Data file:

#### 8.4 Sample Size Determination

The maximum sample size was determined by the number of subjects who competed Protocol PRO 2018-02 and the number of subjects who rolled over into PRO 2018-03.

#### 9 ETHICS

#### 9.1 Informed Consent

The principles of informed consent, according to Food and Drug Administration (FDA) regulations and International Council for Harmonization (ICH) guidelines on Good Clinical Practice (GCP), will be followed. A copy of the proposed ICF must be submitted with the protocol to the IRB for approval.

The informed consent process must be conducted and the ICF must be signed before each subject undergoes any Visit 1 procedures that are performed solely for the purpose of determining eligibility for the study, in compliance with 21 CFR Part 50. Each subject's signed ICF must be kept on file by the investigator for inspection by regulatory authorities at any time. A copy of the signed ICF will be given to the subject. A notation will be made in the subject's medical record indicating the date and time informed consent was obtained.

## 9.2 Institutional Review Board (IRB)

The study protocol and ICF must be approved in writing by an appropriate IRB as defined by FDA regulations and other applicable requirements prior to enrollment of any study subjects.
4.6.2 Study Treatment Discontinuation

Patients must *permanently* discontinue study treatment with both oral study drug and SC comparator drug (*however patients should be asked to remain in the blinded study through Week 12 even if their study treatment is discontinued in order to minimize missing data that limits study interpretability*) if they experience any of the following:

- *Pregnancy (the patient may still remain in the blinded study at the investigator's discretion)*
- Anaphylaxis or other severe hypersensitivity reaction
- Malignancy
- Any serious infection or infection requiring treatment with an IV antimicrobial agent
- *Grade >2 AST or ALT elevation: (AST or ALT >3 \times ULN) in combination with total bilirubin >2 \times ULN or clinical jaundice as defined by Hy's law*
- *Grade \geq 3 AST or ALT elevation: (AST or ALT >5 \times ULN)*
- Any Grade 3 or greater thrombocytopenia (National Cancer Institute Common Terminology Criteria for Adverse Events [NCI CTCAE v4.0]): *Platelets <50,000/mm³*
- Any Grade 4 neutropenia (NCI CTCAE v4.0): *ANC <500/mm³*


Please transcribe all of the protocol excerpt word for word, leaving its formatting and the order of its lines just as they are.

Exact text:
#### 8.4 Sample Size Determination

The maximum sample size was determined by the number of subjects who competed Protocol PRO 2018-02 and the number of subjects who rolled over into PRO 2018-03.

#### 9 ETHICS

#### 9.1 Informed Consent

The principles of informed consent, according to Food and Drug Administration (FDA) regulations and International Council for Harmonization (ICH) guidelines on Good Clinical Practice (GCP), will be followed. A copy of the proposed ICF must be submitted with the protocol to the IRB for approval.

The informed consent process must be conducted and the ICF must be signed before each subject undergoes any Visit 1 procedures that are performed solely for the purpose of determining eligibility for the study, in compliance with 21 CFR Part 50. Each subject's signed ICF must be kept on file by the investigator for inspection by regulatory authorities at any time. A copy of the signed ICF will be given to the subject. A notation will be made in the subject's medical record indicating the date and time informed consent was obtained.

## 9.2 Institutional Review Board (IRB)

The study protocol and ICF must be approved in writing by an appropriate IRB as defined by FDA regulations and other applicable requirements prior to enrollment of any study subjects.
4.6.2 Study Treatment Discontinuation

Patients must *permanently* discontinue study treatment with both oral study drug and SC comparator drug (*however patients should be asked to remain in the blinded study through Week 12 even if their study treatment is discontinued in order to minimize missing data that limits study interpretability*) if they experience any of the following:

- *Pregnancy (the patient may still remain in the blinded study at the investigator's discretion)*
- Anaphylaxis or other severe hypersensitivity reaction
- Malignancy
- Any serious infection or infection requiring treatment with an IV antimicrobial agent
- *Grade >2 AST or ALT elevation: (AST or ALT >3 \times ULN) in combination with total bilirubin >2 \times ULN or clinical jaundice as defined by Hy's law*
- *Grade \geq 3 AST or ALT elevation: (AST or ALT >5 \times ULN)*
- Any Grade 3 or greater thrombocytopenia (National Cancer Institute Common Terminology Criteria for Adverse Events [NCI CTCAE v4.0]): *Platelets <50,000/mm³*
- Any Grade 4 neutropenia (NCI CTCAE v4.0): *ANC <500/mm³*